Mary Flannery O’Connor was born into an Irish Catholic family in Savannah, Georgia. She was the only child of Edward F. O'Connor and Regina Cline O’Connor. Her father was diagnosed with lupus in 1937; he died on February 1, 1941. The disease was hereditary in the O'Connor family. Flannery was devastated, and almost never spoke of him in later years.
Flannery described herself as a "pigeon-toed only child with a receding chin and a you-leave-me-alone-or-I'll-bite-you complex." As a child she was in the local newspapers when she taught a chicken that she owned to walk backwards. She said, "That was the most exciting thing that ever happened to me. It's all been downhill from there."
O'Connor attended the Peabody Laboratory School, from which she graduated in 1942. She entered Georgia State College for Women (now Georgia College & State University), where she majored in English and Sociology (the latter a perspective she satirized effectively in novels such as The Violent Bear It Away). In 1946 Flannery O'Connor was accepted into the prestigious Iowa Writers' Workshop.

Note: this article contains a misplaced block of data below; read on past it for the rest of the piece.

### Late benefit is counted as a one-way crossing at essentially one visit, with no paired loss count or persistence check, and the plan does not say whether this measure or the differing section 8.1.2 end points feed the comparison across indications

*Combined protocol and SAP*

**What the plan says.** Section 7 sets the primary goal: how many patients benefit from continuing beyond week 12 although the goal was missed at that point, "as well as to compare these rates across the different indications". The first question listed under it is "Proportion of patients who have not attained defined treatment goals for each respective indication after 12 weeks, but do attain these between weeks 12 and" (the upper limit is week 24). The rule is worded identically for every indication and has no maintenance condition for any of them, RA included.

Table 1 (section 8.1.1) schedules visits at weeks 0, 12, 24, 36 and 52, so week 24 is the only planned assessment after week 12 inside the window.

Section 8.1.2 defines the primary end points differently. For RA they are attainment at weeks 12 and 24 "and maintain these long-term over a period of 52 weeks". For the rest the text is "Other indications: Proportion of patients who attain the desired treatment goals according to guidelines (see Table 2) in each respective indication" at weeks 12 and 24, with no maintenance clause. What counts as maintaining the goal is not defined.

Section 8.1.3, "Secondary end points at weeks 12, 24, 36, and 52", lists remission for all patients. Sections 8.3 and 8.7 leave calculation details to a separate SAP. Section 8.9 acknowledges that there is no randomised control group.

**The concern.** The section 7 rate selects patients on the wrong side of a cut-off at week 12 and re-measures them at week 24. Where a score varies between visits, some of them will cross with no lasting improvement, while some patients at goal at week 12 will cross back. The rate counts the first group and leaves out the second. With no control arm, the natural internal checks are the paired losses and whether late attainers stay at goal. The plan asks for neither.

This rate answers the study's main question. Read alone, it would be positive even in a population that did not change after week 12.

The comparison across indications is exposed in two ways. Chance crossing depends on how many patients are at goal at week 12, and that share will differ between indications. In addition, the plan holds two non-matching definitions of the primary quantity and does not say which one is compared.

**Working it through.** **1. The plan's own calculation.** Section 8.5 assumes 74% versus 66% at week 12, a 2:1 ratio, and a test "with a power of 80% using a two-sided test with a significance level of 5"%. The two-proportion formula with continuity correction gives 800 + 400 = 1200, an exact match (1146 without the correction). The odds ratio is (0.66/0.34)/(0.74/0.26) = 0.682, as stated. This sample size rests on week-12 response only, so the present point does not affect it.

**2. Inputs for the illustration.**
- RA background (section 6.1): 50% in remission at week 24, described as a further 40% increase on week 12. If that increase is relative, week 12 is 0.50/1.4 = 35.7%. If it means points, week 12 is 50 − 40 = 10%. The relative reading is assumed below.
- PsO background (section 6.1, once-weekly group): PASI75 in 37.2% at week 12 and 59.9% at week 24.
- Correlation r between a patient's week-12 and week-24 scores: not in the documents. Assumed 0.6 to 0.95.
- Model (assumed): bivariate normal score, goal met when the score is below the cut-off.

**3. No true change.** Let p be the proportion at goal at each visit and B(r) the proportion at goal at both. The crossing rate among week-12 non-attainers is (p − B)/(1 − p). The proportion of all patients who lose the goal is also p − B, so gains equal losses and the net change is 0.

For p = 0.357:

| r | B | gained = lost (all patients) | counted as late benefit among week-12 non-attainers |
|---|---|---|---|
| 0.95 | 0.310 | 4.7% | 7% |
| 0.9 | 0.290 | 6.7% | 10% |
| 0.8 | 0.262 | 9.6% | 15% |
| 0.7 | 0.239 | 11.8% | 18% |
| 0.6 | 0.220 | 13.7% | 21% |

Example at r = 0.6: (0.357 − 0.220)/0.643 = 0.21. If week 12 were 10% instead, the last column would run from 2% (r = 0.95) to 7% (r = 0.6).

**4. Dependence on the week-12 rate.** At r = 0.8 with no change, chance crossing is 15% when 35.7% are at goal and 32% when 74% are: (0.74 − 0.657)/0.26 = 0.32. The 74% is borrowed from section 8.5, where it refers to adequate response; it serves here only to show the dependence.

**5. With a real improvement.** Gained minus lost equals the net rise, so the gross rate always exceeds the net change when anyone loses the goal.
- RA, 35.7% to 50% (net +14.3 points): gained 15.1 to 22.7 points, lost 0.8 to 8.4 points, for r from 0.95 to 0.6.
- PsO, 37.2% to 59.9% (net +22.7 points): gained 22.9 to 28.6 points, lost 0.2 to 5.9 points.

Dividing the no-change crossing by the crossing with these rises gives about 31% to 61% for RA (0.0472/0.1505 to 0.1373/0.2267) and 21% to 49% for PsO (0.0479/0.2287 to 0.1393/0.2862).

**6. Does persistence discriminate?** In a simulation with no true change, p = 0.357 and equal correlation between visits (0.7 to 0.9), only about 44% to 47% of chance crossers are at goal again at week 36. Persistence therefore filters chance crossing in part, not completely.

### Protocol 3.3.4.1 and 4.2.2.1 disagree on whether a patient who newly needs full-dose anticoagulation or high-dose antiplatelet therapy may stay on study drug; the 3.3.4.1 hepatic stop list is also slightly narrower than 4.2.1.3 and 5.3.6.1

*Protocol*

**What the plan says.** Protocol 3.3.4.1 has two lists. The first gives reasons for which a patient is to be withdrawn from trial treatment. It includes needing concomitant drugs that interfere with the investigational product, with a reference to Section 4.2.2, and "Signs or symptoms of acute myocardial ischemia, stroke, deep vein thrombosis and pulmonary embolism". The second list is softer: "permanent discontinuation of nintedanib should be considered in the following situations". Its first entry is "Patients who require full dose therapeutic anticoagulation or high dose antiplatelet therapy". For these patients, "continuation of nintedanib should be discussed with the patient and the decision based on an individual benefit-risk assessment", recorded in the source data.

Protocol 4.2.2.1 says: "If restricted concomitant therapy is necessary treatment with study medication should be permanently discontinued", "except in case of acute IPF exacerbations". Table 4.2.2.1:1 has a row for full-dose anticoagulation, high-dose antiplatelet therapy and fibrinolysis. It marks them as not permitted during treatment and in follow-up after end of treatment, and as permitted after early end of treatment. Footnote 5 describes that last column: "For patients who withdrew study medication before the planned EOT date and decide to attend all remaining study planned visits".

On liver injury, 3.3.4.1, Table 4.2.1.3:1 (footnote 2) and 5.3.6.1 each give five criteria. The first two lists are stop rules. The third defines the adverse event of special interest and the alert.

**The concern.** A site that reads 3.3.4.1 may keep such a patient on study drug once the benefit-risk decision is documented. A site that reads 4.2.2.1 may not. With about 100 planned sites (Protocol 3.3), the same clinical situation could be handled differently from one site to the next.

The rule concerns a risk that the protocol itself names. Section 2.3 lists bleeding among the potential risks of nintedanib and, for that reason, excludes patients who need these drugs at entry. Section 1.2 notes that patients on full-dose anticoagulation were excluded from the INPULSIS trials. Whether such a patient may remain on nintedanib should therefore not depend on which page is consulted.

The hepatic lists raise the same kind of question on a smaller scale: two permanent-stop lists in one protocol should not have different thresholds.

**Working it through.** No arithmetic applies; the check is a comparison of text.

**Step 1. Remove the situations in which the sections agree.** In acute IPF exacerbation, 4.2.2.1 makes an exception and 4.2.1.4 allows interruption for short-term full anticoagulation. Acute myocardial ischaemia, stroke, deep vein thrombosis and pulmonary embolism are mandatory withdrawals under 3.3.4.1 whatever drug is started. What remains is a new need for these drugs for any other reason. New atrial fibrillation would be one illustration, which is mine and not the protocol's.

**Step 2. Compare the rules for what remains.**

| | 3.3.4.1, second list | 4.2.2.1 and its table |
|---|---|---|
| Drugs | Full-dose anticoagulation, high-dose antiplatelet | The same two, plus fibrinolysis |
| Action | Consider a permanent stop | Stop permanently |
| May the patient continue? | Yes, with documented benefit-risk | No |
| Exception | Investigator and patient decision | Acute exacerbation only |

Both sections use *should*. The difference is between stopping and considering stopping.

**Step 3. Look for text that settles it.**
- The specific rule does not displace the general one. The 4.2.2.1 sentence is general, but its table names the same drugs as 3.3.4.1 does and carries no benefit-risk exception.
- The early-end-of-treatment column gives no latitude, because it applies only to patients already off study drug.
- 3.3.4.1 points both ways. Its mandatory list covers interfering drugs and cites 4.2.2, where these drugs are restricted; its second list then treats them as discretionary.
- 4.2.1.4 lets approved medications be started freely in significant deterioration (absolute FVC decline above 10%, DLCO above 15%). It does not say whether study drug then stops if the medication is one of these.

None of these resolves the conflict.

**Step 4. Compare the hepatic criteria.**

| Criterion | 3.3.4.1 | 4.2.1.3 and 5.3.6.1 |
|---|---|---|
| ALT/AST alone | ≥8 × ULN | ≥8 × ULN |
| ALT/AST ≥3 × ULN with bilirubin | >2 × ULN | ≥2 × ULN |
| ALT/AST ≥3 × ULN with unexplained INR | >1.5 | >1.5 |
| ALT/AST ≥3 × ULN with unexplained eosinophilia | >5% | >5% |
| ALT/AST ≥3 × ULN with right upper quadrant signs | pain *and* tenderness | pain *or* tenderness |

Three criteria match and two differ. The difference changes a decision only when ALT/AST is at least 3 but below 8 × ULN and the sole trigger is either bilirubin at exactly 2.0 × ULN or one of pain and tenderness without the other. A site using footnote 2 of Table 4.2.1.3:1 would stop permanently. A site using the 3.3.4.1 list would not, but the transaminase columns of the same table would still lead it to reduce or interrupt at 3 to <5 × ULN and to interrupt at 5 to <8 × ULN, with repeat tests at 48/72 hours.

In 1949 O'Connor met and eventually accepted an invitation to stay with Robert Fitzgerald (translator of Greek epic plays and poems, including Oedipus Rex and both the Odyssey and the Iliad) and his wife, Sally, in Redding, Connecticut.
In 1951 she was diagnosed with disseminated lupus, and subsequently returned to her ancestral farm in Milledgeville. There she raised and nurtured some 100 peafowl. Fascinated by birds of all kinds, she raised ducks, hens, geese, and any sort of exotic bird she could obtain, as well as incorporated images of peacocks often in her books. She describes her peacocks in one essay.
Despite her sheltered life, her writing reveals an uncanny grasp of the nuances of human behavior. She was a deeply devoted Catholic living in the mostly Protestant American South. She collected books on Catholic theology and at times gave lectures on faith and literature, traveling quite far despite her frail health. She also had a wide correspondence, including such famous writers as Robert Lowell and Elizabeth Bishop. She never married, relying for companionship on her correspondence and on her close relationship with her mother.
She died on August 3, 1964, aged 39, of complications from lupus at Baldwin County Hospital and was buried in Milledgeville, Georgia. Regina Cline O'Connor outlived her daughter by many years, finally dying in 1997 at the age of 99.